Economic Issues at the Forefront
This election season, fiscal conservatives own the GOP grassroots.


Dick Morris

The failure of presidential candidate Mike Huckabee to win the GOP nomination in 2008 was, in retrospect, a harbinger of this grassroots shift. Governor Huckabee starred in the Republican debates with his witty sallies against big government and his commonsense folk wisdom. He capitalized on this strong performance to build mighty field organizations in Iowa and other early primary states. He looked like a real contender.

But the attacks on his spending programs in Arkansas by the Club for Growth — often inaccurate or exaggerated — undermined his ability to reach beyond the confines of the evangelical ghetto and doomed his candidacy to a regional one. He won state after state in the South but had trouble making inroads in the northeast. (If Huckabee runs again in 2012, it will be interested to see how his hosting of a weekend show on Fox News will affect his standing.)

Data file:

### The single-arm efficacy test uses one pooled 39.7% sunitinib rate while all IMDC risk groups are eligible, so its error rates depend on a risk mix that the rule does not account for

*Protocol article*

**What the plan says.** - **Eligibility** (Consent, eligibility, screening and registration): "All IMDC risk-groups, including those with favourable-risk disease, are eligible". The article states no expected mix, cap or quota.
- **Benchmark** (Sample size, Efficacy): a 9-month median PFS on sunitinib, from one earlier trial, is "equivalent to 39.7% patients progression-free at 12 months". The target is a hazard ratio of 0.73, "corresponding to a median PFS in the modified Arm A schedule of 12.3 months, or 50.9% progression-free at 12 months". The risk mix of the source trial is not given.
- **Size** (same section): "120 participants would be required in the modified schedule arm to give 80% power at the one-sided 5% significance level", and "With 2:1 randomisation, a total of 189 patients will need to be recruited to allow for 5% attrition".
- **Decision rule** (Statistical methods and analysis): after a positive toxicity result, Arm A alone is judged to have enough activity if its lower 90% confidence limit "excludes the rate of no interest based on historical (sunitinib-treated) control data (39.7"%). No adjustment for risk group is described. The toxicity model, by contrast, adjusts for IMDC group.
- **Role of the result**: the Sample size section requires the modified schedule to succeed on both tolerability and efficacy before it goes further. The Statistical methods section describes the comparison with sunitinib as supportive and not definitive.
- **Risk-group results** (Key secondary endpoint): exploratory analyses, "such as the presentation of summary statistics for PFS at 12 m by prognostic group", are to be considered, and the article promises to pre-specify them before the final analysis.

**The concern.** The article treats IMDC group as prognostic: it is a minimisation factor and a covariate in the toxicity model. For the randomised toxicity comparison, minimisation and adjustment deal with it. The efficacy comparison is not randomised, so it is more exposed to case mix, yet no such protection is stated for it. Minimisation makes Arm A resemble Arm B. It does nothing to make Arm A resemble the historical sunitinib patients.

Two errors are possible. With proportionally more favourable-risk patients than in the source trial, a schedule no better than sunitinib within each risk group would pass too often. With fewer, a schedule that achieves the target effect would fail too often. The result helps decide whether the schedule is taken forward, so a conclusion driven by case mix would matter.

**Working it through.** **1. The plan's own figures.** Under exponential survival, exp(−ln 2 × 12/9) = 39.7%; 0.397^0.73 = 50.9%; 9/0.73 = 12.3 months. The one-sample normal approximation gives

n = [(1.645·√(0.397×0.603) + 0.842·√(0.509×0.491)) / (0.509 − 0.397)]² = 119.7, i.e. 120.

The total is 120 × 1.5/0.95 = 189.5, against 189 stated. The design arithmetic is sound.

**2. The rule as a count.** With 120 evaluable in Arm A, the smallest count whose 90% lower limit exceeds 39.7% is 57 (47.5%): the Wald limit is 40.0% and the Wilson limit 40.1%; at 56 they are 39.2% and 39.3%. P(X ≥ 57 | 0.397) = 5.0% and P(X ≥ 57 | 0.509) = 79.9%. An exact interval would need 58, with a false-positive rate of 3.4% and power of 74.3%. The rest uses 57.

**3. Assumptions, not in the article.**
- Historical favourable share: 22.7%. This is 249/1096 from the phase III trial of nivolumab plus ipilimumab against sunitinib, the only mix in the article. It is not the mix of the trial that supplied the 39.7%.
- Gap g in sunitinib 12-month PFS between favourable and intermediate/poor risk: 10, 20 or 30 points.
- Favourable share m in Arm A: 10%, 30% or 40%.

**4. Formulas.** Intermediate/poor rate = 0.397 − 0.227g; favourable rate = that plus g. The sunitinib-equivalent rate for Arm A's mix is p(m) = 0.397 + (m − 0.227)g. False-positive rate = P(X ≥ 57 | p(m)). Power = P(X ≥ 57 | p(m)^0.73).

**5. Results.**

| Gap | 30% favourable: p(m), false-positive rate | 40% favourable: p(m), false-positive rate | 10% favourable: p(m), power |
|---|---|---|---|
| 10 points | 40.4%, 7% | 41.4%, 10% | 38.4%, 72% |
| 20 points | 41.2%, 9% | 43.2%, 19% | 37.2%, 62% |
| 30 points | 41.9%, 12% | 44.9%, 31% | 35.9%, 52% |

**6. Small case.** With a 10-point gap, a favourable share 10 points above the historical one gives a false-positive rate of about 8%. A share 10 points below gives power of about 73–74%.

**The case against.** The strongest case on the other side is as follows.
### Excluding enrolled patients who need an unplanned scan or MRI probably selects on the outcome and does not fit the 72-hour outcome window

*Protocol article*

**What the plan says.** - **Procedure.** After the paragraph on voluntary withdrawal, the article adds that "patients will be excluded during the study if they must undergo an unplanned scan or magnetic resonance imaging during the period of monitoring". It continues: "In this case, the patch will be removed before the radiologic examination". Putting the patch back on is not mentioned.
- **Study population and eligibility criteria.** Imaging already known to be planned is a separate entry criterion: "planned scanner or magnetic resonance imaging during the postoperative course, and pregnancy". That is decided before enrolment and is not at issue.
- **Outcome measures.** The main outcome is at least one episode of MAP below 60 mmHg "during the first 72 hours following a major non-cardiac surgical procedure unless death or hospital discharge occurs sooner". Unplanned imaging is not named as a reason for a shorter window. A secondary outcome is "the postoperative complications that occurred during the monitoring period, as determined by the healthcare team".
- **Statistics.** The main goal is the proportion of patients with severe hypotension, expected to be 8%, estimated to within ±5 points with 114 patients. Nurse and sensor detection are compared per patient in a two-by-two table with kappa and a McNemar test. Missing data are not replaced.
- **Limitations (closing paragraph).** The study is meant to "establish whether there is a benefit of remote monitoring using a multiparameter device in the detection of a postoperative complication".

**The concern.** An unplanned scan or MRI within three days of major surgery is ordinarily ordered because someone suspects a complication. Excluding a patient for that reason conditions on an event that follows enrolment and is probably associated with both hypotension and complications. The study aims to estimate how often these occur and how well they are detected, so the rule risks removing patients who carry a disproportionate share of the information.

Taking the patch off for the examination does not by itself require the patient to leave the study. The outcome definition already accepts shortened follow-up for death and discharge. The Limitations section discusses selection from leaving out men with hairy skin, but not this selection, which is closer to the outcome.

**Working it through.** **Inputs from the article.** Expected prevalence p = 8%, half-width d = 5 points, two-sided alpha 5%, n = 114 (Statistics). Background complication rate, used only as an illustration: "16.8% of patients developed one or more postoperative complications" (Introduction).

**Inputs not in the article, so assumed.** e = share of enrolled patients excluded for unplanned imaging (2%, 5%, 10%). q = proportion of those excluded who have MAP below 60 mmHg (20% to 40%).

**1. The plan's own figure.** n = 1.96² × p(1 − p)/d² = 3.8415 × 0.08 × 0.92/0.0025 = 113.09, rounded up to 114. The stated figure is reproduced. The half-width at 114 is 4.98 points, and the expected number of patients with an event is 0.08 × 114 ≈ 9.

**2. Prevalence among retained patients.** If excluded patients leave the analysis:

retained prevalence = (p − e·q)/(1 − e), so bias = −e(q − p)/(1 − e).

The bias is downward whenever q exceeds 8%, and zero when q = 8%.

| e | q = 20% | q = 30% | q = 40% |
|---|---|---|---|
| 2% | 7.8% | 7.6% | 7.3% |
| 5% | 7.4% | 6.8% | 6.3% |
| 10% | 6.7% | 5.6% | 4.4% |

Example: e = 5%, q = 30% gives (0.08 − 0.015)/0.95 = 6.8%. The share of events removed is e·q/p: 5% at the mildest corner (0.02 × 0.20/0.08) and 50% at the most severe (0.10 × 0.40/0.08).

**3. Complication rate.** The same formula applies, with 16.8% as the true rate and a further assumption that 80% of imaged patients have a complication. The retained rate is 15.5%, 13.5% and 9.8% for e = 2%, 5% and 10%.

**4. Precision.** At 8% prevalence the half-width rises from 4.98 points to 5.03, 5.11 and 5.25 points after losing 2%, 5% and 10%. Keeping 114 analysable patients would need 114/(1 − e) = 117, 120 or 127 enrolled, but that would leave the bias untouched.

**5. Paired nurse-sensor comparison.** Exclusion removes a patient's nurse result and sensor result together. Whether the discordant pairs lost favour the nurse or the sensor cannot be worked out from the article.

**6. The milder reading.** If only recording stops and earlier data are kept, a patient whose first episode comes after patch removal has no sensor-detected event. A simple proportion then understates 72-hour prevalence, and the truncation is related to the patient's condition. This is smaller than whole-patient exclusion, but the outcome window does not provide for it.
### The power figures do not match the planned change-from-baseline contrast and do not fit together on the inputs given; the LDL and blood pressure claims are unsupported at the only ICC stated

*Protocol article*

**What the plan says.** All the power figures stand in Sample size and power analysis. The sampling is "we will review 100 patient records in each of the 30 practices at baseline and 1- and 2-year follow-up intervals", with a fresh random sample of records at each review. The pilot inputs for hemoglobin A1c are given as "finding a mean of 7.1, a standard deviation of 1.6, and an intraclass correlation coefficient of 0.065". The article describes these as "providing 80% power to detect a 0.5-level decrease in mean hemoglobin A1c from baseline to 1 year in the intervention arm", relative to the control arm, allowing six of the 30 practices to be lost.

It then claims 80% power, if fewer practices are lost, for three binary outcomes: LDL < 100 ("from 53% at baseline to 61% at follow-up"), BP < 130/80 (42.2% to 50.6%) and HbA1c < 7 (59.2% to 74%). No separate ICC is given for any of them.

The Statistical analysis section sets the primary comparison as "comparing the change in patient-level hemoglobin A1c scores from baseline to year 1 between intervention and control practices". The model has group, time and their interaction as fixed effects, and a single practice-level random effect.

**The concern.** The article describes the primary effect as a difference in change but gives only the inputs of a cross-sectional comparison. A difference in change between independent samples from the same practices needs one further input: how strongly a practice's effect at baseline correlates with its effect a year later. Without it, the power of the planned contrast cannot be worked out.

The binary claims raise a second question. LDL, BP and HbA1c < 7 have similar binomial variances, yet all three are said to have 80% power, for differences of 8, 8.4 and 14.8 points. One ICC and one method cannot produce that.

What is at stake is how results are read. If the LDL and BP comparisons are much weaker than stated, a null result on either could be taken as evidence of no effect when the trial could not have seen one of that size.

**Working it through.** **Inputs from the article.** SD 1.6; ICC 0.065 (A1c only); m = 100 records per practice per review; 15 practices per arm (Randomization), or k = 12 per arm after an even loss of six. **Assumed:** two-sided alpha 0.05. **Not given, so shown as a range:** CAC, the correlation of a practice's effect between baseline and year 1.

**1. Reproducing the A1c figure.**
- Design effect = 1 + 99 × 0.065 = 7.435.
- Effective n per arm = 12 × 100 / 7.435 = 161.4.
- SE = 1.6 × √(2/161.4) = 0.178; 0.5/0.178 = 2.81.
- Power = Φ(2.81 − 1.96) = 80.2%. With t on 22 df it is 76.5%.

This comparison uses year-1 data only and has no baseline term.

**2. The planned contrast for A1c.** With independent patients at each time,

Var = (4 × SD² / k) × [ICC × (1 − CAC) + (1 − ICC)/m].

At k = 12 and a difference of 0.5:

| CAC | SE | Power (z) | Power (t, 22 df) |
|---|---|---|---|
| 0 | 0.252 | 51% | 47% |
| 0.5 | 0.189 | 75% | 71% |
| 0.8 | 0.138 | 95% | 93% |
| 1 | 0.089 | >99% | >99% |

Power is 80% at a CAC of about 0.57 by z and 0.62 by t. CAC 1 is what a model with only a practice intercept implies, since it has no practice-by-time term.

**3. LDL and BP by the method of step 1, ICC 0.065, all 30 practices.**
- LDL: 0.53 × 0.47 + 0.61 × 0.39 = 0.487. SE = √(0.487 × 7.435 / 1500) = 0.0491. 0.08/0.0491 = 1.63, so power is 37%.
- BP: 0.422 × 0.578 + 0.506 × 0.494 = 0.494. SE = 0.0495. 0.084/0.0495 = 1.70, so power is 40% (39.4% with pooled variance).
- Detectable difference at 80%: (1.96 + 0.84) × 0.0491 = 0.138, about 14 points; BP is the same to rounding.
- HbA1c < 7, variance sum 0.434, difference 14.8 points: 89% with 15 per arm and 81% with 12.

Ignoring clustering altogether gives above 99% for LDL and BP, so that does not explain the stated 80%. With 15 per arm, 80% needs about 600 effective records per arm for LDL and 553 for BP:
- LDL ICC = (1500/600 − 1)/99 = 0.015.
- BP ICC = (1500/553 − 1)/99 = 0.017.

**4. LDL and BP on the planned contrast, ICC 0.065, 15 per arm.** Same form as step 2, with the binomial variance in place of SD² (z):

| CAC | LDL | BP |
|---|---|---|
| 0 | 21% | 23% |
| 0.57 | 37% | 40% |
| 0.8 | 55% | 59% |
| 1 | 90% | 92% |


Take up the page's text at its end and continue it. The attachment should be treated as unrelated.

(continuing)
But the Tea Party has flourished in all regions, drawing libertarians in the North and evangelicals in the South, all committed to its agenda of reduced spending, limited taxation, balanced budgets, and free-market economics. It is the new mantra of the Republican grassroots and has a lot to do with the massive gains the party will win on November 2.

– Dick Morris and Eileen McGann are the authors of 2010: Take Back America: A Battle Plan and founders of


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